The latest issue of The Jaguar magazine introduces our new ‘cub’, the E-PACE compact practical sports car, which is already turning heads on the street. As we commit to electrifying every new Jaguar by 2020, we explore how pushing boundaries on the track helps develop our sports cars, from writing motorsport history at Le Mans, to taking on the Nürburgring with the extreme XE SV Project 8 and being at the very cutting edge with the FIA Formula E Championship.
MACH 2 Concorde’s
MACH 2 Concorde’s elegant nose was designed to droop, enabling pilots to see the runway on take-off and landing. PHOTOGRAPHY: UNITED ARCHIVES / IMAGO 66 THEJAGUAR
FEELING SUPERSONIC FOR 28 YEARS THE CONCORDE DEFIED THE CLOCK BY BEING FASTER THAN THE SPEED OF SOUND, LANDING AT ITS DESTINATION BEFORE IT TOOK OFF. A DENVER- BASED START-UP, BOOM TECHNOLOGY, BELIEVES THE WORLD IS READY AGAIN FOR TIME TRAVEL. WORDS: Paul Entwistle One of the most beautiful and without a doubt powerful civilian aircraft ever built first took to the air on March 2nd 1969. Jointly developed by Great Britain and France, the Concorde was both a master of technology and design. It revolutionized passenger air travel overnight, halving the journey time between Europe and North America. Capable of maintaining supersonic flight, i.e. cruising at 1,350 miles per hour, (over twice the speed of sound) at near stratospheric altitudes, the Concorde entered service in January 1976. Flying the Concorde had its costs – a criticism that its supporters vehemently deny, arguing that in the final months of operating the Concorde, British Airways was actually making a profit from their fleet of supersonic airliners. And yet, in the cost-conscious early years of the 21st century, an aircraft which consumed a ton of fuel for each of its 128 passengers crossing the Atlantic was neither ecologically friendly nor was it truly economically viable. For the last decade and a half passengers have had to do without supersonic air travel. In an age when airliners are like buses and look remarkably similar regardless of where they are built, the unique mix of muscle and visual grace that was the Concorde is missing from our skies. Not for much longer. Ever since the Concorde spooled its engines down for the last time in 2003, passengers have been relegated to the commuter–like monotony of subsonic THEJAGUAR 67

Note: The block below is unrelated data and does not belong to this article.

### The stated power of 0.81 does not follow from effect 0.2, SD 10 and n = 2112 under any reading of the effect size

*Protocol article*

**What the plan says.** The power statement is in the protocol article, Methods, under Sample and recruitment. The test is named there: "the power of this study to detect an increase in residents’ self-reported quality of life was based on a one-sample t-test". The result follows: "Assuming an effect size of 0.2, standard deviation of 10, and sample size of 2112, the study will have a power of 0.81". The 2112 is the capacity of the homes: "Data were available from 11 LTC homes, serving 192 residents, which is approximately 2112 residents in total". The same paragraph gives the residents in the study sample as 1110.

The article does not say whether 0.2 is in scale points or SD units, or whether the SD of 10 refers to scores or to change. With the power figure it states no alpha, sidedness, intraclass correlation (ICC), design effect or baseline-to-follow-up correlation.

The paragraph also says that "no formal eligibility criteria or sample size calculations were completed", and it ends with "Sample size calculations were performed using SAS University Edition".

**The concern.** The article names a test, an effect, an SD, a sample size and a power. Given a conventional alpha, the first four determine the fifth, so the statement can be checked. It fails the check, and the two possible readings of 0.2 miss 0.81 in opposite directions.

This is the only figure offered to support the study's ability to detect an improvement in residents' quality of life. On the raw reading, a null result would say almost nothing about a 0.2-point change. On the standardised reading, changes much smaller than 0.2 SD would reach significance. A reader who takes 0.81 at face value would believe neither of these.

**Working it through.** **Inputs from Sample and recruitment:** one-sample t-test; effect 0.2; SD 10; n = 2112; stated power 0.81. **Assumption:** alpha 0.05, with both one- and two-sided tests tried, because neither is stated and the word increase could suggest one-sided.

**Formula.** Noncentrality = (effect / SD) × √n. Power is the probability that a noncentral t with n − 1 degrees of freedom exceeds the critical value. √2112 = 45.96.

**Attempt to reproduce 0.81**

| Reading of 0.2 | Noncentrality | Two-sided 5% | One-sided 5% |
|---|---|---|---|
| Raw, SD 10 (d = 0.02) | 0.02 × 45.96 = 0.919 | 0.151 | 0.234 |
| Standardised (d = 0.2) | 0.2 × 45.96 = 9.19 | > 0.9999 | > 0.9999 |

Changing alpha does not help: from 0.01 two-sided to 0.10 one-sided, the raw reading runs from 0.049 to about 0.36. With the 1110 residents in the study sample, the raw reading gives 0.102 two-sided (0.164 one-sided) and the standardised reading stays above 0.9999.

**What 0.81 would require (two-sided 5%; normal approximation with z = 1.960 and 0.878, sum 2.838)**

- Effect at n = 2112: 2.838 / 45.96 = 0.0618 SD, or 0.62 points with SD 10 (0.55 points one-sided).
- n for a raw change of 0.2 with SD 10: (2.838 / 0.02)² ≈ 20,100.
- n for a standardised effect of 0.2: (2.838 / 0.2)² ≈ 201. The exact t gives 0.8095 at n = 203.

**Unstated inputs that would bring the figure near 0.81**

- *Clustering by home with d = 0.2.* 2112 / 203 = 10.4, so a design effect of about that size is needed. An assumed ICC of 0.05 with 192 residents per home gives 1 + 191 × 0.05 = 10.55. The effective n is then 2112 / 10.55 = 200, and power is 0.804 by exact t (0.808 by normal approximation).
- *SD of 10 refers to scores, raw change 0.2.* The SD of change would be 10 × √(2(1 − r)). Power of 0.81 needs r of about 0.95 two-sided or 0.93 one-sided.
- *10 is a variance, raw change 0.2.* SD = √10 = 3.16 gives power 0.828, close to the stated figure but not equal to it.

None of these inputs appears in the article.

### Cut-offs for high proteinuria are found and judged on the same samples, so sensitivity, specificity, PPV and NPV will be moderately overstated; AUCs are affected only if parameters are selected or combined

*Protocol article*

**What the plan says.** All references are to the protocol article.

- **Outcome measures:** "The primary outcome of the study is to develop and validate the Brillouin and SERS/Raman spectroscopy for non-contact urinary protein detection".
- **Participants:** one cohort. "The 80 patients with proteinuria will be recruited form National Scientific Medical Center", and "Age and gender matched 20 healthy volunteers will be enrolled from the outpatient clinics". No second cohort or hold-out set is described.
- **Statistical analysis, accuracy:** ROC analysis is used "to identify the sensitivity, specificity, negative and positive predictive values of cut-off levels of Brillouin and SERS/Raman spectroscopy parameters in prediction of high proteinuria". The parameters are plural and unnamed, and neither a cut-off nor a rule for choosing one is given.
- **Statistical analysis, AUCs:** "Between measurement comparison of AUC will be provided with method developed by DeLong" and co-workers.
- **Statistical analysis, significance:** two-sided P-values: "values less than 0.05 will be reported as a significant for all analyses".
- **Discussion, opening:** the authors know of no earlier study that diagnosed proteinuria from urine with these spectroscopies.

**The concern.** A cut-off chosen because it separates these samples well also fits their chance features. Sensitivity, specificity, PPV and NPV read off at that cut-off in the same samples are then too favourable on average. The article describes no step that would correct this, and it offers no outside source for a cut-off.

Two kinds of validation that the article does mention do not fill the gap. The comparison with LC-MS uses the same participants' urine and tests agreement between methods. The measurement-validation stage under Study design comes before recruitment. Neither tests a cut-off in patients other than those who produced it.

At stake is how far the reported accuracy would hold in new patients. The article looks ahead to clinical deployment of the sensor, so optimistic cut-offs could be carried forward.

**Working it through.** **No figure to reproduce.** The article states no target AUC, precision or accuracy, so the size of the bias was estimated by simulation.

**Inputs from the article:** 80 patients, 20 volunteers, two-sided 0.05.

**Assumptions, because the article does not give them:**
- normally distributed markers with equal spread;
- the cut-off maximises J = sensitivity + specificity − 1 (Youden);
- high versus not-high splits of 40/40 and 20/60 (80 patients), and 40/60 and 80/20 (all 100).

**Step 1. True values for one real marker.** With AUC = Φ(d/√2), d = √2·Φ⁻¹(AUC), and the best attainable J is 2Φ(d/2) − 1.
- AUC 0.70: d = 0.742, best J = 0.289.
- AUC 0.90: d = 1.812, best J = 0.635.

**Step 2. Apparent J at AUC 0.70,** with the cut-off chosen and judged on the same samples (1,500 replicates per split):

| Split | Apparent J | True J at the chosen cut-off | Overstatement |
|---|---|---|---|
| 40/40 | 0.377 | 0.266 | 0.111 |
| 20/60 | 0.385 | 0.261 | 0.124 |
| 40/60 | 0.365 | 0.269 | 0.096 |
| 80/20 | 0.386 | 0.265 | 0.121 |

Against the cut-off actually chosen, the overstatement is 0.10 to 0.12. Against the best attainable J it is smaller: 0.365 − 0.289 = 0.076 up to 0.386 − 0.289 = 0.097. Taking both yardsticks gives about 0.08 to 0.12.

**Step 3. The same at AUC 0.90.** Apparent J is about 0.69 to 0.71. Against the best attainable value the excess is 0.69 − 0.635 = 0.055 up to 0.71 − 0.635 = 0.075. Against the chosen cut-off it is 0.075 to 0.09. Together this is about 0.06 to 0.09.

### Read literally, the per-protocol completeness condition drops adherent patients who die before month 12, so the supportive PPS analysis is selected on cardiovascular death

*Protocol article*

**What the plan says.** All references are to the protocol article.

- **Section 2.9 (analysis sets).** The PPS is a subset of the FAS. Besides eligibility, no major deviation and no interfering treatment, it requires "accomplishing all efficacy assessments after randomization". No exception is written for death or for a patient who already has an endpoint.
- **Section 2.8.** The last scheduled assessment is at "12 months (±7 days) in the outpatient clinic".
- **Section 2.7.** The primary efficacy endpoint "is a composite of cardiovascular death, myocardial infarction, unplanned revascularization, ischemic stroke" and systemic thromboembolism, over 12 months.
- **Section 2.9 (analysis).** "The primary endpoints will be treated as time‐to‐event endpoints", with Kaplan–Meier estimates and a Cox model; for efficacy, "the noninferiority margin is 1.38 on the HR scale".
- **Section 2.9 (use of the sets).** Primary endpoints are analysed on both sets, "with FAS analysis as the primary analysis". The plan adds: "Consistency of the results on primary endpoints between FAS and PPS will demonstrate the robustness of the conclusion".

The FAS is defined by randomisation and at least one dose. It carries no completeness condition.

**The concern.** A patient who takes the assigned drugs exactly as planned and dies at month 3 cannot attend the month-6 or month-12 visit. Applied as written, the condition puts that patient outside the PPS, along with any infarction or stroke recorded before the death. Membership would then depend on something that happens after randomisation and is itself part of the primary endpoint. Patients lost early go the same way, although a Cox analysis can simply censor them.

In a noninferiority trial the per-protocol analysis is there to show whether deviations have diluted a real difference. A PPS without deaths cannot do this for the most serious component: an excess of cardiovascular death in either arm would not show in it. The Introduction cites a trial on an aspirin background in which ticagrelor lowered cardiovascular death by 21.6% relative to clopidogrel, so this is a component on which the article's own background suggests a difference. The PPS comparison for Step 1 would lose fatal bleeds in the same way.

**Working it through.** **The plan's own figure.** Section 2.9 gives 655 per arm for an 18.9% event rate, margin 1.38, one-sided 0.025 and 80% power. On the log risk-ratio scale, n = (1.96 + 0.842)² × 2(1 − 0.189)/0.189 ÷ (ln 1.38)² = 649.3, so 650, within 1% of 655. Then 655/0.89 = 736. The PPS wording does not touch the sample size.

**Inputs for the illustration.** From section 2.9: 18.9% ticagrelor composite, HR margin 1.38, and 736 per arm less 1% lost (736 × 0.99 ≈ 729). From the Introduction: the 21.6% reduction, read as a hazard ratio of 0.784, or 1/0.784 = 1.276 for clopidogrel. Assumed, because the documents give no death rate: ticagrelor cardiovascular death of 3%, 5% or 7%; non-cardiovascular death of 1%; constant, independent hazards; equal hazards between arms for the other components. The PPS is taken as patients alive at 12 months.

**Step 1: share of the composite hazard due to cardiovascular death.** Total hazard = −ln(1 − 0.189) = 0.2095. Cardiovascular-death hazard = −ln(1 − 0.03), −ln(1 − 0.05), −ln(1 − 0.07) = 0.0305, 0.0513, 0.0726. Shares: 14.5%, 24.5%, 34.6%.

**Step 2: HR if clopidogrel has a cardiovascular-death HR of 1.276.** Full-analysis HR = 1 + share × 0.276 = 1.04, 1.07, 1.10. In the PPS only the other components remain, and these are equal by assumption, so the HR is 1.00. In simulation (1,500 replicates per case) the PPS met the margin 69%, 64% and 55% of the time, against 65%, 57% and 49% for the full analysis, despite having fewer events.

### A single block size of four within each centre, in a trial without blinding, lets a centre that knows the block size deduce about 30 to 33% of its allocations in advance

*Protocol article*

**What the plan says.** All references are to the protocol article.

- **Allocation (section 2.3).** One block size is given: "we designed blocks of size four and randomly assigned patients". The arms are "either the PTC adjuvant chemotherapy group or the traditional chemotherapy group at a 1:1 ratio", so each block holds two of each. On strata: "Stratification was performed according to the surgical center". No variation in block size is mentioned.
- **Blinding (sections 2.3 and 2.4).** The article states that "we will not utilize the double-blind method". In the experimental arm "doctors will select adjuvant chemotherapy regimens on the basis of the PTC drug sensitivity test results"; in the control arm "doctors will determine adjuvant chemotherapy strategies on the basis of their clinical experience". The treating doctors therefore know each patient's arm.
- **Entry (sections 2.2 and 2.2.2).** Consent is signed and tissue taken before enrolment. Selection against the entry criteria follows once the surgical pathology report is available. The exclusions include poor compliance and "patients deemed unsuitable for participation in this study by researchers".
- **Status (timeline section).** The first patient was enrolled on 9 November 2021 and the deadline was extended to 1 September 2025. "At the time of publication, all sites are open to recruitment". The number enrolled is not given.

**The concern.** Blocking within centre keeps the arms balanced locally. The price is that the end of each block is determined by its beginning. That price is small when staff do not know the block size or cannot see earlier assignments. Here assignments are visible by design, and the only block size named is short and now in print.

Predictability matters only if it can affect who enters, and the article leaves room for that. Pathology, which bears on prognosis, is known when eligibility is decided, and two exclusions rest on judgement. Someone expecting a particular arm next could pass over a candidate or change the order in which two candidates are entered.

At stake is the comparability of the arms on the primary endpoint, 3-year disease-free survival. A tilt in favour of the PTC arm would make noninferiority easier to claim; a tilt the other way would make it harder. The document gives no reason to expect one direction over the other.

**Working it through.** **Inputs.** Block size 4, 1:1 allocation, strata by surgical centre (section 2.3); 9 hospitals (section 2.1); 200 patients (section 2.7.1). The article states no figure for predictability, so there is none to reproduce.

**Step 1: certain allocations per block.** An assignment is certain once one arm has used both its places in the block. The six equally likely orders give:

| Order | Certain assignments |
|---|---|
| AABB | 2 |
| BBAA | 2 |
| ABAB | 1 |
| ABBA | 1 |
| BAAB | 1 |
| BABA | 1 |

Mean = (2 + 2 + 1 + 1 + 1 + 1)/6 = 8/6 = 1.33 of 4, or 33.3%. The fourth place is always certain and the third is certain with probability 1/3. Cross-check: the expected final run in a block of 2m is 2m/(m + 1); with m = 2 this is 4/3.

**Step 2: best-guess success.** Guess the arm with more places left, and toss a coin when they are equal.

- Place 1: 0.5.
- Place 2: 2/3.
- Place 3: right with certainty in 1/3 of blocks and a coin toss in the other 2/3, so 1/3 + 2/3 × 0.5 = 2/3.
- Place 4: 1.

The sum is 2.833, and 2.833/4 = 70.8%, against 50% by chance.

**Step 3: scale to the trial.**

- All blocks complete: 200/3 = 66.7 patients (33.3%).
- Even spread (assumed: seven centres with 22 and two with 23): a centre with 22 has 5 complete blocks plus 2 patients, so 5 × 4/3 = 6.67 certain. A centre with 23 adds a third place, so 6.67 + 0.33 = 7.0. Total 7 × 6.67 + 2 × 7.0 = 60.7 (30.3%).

JAGUAR MAGAZINE celebrates creativity in all its forms, with exclusive features that inspire sensory excitement, from seductive design to cutting-edge technology.
The latest issue features a range of inspiring people: from Luke Jennings, creator of Villanelle, one of the most interesting television characters in recent times, to Marcus Du Sautoy, who ponders whether artificial intelligence is on the brink of becoming creative. Out on the road, we visit the US to explore the foodie heaven of Portland in a Jaguar I-PACE, take a Jaguar XE to the south of France to get a photographer’s viewpoint of the charming town of Arles, and much more.